wanetta gibson facebook

In a strange turn of events, the woman, Wanetta Gibson, friended him on Facebook when he got out of prison. In an initial meeting with him. Wanetta Gibson and her mother Wanda Rhodes sued the Long Beach Unified In March 2011,Gibson contacted Banks on Facebook, met with him. After being falsely accused of rape by classmate Wanetta Gibson, he spent close to six years imprisoned and five years on parole. wanetta gibson facebook   USA TODAY Sports

FLOWERY, Ga. — There is no preseason story like the comeback of Brian Banks, the Atlanta Falcons' 28-year-old rookie linebacker who lost 10 years of his football prime to a wrongful rape conviction.

Because of his remarkable saga, he's mulling over 100 book and film offers. But he also sorts through a stack of mail from many who say they, too, were wrongly found guilty.

"I get letters from many guys who are still incarcerated who say I've been an inspiration," Banks told USA TODAY Sports. "One from Edward Contreras, who is incarcerated in Southern California. I know the California Innocence Project is working on his exoneration now.

"He said I'm definitely giving him hope that he might be able to come home from prison one day, too."

Banks, who has made two preseason tackles for the Falcons, also wanetta gibson facebook recorded a couple of assists in the exoneration column.

"Brian literally helped with two," said Justin Brooks, director of the California Innocence Project. "Brian spoke out about Danny Larsen's case. (Larsen) was wrongfully convicted of possession of a dagger in a Los Angeles parking lot. Brian spoke at a march to the attorney general's office, and Danny was exonerated last May. Brian did the same with Jason Purasal, an American locked up in Nicaragua — one of these cases more about politics than law. Brian helped bring a lot of media attention."

Brooks noted how Banks and his mother, Leomia Myers, took part in a 712-mile march from San Diego to Sacramento in May to protest the incarceration of Contreras, whose case parallels Banks'.

At 17, Banks began serving a five-year prison sentence in 2002 for a crime he didn't commit. Then the former Long Beach (Calif.) Poly High prep star spent nearly another five years on probation. But Banks was exonerated after he and a private investigator secretly taped his accuser, former classmate Wanetta Gibson, recanting her accusation.

Gibson had reached out to Banks via Facebook and accepted an offer from Banks to meet. Banks took the tape to the California Innocence Project, and his conviction was overturned by a California Superior Court judge on May 24, 2012.

Banks tried out for multiple NFL teams soon after but didn't land a contract. But this offseason, Falcons general manager Thomas Dimitroff wanted to add depth at linebacker.

"It's an amazing story no matter what the final act," Dimitroff said. "We thought he would be a good guy to come in here and compete."

Banks wears No. 53 as he fights to make the 53-man roster.

Running back Steven Jackson sidled up to Banks before Atlanta's preseason opener against the Cincinnati Bengals and whispered in his ear: "Just enjoy the moment." Banks is.

"Regardless of what you go through, it's up to you for what you do from there," Banks said. "I chose to move forward. I definitely want to give positive, motivational inspiration. In return, I get it from others."

He is fighting an uphill battle. Banks' hopes of a roster spot might come down to the Falcons' Aug. 29 preseason finale against the Jacksonville Jaguars.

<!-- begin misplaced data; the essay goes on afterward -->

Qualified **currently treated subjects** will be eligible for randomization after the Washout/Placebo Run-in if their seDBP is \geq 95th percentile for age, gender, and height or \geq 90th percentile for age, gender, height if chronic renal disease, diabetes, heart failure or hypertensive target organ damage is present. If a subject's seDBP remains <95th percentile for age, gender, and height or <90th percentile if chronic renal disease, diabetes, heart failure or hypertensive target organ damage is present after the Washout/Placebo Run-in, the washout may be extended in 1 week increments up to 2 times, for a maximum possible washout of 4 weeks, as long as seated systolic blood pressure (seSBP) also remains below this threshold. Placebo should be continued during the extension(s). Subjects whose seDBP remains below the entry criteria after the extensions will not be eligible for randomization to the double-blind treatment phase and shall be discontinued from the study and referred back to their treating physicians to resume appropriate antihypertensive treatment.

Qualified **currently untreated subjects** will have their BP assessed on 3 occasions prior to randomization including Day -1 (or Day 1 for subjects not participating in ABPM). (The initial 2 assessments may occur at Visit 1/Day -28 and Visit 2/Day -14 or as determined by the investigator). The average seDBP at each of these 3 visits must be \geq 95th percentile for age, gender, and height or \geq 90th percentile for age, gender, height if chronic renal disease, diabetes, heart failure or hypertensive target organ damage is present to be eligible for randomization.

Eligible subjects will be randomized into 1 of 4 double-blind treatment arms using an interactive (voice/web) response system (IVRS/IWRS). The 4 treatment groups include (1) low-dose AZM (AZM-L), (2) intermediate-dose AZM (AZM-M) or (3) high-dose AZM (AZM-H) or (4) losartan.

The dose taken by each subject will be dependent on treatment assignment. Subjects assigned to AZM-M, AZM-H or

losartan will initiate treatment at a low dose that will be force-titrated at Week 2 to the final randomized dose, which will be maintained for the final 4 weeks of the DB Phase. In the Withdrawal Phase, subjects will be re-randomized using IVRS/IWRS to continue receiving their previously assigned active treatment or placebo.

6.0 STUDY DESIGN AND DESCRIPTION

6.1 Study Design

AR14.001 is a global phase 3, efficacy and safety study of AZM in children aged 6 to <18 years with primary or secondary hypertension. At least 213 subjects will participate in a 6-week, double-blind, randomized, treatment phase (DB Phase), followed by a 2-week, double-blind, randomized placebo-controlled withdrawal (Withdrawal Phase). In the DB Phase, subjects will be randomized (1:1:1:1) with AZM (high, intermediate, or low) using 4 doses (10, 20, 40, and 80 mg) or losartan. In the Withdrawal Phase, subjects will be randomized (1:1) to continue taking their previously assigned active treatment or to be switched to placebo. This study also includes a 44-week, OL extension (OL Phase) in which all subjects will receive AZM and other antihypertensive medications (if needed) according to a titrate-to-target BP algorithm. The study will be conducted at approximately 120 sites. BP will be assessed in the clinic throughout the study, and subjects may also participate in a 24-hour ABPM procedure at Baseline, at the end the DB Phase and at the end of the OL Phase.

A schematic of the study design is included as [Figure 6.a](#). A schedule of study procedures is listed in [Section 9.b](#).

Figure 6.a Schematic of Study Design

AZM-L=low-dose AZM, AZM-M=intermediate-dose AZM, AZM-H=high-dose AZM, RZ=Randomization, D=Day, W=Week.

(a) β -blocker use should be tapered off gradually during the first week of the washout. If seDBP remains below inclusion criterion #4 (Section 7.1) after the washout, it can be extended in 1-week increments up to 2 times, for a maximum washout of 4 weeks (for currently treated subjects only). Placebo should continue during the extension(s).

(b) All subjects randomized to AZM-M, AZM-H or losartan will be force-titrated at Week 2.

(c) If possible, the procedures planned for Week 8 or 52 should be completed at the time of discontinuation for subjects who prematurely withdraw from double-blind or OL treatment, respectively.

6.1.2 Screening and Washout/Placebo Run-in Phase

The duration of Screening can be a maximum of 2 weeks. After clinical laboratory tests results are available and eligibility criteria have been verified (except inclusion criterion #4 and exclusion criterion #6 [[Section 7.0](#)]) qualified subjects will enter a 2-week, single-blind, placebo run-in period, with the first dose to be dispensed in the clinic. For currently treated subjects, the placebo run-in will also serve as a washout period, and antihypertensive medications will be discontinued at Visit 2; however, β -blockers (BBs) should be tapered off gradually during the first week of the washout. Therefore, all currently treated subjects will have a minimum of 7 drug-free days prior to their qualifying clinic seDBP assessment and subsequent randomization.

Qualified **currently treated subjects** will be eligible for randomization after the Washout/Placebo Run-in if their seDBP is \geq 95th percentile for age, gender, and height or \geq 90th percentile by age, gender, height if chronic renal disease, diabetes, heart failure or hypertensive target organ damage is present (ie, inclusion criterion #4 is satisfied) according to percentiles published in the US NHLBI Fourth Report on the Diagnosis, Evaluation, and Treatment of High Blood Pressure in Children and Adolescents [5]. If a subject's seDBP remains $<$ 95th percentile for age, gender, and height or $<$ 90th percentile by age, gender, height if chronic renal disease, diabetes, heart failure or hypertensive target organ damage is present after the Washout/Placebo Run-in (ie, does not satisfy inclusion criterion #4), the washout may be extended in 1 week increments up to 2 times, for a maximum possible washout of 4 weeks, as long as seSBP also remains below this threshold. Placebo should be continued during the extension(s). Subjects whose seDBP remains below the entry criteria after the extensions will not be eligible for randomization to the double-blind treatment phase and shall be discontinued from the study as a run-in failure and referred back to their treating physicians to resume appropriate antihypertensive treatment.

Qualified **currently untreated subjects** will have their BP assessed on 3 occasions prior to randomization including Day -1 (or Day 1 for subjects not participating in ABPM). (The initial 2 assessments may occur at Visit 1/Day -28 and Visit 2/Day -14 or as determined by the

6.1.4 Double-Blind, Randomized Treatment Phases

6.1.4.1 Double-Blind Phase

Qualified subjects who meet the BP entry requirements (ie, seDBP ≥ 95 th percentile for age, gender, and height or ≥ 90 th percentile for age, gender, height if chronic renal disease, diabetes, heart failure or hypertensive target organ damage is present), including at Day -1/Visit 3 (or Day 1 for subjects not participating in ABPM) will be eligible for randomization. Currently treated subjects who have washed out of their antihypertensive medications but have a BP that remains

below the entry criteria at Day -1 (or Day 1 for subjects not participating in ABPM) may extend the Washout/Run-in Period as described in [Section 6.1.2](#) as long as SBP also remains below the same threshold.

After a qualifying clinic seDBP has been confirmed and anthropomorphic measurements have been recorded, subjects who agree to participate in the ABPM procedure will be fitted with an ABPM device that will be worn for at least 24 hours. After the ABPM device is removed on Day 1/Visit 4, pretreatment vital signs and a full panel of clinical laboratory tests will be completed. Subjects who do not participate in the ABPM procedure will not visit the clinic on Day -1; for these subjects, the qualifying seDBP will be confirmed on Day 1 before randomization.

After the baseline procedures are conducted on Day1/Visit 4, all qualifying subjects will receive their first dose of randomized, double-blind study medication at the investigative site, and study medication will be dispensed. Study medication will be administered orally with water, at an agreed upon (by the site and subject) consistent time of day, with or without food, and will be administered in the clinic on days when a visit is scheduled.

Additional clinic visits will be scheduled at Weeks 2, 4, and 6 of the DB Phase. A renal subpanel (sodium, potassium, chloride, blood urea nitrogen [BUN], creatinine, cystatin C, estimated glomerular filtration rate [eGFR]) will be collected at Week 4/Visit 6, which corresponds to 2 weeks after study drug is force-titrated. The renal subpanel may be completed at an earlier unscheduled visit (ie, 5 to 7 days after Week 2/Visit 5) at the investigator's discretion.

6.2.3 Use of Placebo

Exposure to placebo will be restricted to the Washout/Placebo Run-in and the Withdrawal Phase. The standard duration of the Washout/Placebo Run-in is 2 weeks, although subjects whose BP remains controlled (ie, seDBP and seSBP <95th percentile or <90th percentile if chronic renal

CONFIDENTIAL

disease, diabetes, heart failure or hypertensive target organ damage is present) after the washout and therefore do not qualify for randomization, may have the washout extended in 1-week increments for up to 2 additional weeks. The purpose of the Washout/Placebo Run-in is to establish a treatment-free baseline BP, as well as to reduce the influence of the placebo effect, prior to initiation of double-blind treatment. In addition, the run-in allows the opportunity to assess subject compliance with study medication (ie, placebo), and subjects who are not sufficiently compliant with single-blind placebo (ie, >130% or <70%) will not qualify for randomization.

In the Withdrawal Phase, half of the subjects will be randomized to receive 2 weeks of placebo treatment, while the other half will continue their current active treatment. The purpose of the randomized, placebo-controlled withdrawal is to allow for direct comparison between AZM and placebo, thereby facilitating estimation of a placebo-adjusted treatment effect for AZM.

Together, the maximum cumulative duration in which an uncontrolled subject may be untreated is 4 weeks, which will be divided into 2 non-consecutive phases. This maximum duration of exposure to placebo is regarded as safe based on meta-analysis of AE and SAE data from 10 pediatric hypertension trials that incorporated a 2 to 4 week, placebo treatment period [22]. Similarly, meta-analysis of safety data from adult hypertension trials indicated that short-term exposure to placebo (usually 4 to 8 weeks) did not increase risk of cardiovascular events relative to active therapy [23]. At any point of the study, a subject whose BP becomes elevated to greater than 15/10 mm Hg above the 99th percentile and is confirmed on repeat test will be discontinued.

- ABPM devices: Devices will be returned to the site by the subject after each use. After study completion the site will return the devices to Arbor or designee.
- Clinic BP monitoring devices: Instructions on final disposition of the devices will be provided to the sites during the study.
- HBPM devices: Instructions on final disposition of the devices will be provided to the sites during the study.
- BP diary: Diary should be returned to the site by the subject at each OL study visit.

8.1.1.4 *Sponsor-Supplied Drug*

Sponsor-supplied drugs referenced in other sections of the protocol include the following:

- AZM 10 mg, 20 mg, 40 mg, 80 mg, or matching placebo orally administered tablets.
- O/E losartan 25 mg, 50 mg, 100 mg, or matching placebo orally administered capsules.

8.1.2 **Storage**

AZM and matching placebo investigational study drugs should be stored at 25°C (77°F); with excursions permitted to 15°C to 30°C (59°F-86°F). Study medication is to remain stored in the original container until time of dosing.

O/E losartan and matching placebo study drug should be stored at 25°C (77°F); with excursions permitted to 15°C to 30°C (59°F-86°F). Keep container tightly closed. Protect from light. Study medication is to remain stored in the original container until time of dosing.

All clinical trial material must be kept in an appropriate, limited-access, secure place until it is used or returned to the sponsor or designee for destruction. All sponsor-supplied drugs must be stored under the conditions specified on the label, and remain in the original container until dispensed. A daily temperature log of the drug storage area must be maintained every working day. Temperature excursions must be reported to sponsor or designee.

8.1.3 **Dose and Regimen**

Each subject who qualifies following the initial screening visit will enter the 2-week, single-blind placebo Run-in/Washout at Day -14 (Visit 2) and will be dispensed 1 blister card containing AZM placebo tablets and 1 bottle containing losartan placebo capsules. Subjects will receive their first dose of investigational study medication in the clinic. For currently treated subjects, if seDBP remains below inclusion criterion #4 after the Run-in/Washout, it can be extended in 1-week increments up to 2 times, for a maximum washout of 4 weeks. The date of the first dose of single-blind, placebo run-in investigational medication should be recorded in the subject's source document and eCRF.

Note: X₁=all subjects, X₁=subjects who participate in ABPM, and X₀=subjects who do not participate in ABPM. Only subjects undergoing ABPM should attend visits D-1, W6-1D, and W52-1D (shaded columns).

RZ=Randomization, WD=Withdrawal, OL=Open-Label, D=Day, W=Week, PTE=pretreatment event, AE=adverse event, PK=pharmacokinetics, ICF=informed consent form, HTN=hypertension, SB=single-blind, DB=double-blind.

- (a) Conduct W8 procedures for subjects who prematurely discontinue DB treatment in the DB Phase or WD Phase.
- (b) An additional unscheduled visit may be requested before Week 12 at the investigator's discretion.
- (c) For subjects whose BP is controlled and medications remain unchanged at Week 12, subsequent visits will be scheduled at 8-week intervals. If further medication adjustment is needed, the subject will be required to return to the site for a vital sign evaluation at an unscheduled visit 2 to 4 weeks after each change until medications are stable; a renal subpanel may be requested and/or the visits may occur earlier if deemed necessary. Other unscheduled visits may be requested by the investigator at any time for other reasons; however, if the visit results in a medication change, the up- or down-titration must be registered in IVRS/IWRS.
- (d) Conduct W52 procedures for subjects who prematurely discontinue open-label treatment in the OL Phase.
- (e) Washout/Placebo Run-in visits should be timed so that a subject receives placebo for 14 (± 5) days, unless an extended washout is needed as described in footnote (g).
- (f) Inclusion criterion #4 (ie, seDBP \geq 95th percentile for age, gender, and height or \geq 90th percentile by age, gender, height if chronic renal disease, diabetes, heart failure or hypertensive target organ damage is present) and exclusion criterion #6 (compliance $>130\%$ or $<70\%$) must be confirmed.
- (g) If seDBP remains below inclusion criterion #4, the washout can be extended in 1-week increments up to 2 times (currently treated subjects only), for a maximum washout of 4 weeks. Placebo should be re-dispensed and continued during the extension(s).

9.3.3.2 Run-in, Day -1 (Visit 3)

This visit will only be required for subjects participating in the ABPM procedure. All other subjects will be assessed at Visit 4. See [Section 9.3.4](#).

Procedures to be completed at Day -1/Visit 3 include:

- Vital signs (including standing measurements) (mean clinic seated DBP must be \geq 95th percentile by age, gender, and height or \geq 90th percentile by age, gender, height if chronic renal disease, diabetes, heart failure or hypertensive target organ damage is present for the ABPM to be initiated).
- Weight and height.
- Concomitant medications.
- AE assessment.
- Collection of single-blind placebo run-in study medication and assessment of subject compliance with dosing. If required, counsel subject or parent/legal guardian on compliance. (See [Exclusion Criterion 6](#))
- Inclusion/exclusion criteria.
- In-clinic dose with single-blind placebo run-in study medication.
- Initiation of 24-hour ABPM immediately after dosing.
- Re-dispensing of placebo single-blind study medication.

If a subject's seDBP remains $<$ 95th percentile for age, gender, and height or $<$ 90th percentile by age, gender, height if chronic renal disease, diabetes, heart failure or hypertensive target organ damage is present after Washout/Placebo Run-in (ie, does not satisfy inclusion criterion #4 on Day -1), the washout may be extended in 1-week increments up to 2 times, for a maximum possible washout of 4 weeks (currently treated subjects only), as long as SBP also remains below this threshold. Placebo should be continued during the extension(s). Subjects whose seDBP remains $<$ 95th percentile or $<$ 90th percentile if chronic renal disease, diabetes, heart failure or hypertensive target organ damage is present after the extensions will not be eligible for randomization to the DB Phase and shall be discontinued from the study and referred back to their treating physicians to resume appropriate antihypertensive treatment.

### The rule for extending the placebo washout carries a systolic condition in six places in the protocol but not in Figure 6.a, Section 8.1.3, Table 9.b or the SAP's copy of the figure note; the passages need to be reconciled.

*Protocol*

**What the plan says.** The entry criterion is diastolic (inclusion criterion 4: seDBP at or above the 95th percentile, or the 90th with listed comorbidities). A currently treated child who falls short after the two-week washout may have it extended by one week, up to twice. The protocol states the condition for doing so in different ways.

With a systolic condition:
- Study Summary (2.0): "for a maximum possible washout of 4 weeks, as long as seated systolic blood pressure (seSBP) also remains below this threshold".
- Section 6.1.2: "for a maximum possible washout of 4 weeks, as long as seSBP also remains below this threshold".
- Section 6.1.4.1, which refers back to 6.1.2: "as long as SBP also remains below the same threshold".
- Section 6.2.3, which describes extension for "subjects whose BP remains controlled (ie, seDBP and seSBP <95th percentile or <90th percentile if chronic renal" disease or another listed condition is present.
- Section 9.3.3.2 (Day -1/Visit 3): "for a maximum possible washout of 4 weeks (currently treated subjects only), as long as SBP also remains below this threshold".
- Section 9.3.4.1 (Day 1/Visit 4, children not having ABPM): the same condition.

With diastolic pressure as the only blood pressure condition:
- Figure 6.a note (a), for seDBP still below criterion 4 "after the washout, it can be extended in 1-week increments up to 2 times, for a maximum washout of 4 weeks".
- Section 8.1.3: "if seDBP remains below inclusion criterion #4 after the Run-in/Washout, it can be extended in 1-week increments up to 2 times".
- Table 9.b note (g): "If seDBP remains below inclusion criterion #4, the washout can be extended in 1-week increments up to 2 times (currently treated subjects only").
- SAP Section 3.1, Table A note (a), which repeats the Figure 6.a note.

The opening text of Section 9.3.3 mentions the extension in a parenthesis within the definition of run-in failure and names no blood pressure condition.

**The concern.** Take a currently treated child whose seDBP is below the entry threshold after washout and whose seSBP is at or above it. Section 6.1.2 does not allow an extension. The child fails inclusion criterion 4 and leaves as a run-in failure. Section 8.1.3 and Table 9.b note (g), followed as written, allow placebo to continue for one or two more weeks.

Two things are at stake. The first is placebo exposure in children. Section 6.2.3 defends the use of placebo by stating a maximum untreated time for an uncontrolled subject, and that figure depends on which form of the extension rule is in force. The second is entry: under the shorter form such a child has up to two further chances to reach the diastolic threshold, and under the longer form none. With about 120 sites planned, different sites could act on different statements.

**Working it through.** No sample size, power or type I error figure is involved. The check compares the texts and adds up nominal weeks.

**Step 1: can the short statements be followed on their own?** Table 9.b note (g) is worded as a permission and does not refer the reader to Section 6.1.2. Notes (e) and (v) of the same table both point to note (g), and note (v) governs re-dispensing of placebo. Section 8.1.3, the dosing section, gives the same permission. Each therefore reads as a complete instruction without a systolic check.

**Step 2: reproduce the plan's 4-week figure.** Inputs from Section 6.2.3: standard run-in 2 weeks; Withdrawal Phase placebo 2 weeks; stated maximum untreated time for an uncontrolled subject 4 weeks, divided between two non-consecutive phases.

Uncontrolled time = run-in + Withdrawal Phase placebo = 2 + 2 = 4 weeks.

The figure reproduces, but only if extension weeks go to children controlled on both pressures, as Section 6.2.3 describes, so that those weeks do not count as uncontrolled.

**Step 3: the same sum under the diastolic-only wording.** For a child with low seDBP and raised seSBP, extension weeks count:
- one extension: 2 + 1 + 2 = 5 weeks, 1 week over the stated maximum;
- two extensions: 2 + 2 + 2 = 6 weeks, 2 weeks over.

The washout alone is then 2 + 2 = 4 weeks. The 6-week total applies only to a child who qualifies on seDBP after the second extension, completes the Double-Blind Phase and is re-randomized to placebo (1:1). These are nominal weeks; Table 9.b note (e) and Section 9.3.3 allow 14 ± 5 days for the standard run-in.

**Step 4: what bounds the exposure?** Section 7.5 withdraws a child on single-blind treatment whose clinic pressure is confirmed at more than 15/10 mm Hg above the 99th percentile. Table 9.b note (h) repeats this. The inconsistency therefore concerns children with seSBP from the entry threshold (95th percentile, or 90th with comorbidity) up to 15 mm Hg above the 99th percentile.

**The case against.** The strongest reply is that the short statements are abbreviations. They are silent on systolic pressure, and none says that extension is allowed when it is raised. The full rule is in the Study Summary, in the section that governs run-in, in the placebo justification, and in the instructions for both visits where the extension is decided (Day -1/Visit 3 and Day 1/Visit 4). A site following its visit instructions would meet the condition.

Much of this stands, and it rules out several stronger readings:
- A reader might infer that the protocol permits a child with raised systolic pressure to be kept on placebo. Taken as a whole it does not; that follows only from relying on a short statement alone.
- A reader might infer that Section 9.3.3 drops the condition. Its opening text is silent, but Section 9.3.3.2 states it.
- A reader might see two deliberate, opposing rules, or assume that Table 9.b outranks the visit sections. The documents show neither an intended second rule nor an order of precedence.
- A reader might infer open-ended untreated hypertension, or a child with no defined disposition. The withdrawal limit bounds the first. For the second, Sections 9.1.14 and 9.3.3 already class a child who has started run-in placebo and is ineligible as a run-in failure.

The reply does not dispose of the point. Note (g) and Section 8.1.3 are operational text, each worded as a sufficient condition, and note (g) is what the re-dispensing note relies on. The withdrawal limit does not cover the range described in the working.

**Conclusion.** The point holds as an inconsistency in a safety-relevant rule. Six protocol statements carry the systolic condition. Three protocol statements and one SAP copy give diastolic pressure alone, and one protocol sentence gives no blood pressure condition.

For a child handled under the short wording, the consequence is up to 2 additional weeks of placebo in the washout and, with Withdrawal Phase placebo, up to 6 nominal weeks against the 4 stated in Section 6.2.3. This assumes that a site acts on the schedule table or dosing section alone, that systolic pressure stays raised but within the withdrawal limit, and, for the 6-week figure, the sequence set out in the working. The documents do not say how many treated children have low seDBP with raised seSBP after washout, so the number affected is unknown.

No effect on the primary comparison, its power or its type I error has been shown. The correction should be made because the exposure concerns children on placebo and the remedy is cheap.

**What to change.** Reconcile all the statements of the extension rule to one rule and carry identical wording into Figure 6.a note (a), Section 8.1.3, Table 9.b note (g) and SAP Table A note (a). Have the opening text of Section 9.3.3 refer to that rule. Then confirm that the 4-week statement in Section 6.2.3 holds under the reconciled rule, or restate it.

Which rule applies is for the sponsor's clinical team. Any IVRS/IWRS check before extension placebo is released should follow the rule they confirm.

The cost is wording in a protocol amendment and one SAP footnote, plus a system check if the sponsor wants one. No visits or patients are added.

"If he doesn't make it, Brian knows he gave it every chance," said ex-NFL coach Jim Fassel, who coached Banks for two games in 2012 with the Las Vegas Locomotives of the now-defunct United Football League. "The guy will be successful in anything because of his amazing attitude."

PHOTOS: Best shots of preseason


Источник: https://www.usatoday.com/story/sports/nfl/falcons/2013/08/18/brian-banks-atlanta-falcons/2669407/

Southern California football player Brian Banks was a rising star in 2002 when his career was abruptly derailed by a rape charge that sent him to prison.

Banks entered into a plea agreement after a former high school classmate of his told a grueling story about Banks’ having dragged her into a stairwell and raped her — an accusation which she recanted years later:

Banks still doesn’t know her reasoning for selling him down the river when she knew they never had sex and there was no DNA trace on her underwear. Maybe it was the $1.5 million she collected from the Long Beach school system, claiming it was an unsafe environment (the city is trying to recoup $2.6 million from her now). Banks thinks maybe Gibson was afraid her older sister, who went to the same high school, would find out she made out with him and tell her mother. Or that he would brag to friends. Maybe she thought he would just be suspended. He doesn’t think she was trying to put him in jail. He also thinks perhaps a school security guard saw her leaving the stairwell with him, asked what she was doing and if she wanted to do it.

“Oh well, then he raped you,” Banks surmises the guard said.

“We don’t really know what the truth really is as to why she lied,” Banks says. “I never really got a clear reason.”

The ordeal garnered national attention (and became the subject of a feature film), but a meme circulating online misrepresents several details of the rare circumstances surrounding his wrongful imprisonment for a purported sexual assault:

It is true that Banks was considered a strong football prospect as a student at Long Beach Polytechnic High School before he was arrested and charged in 2002 for allegedly raping a classmate, Wanetta Gibson. Banks was convicted after taking a plea agreement calling for him to serve five years in prison and another five in probation, as well as registering as a sex offender.

However, there are discrepancies between his case and the story promoted by the meme; for instance, Gibson did not “confess on Facebook” that she fabricated the allegation. However, she did use the social media platform to contact Banks in 2011. The two met face-to-face with a private investigator present, at which point she admitted to fabricating the accusation against him.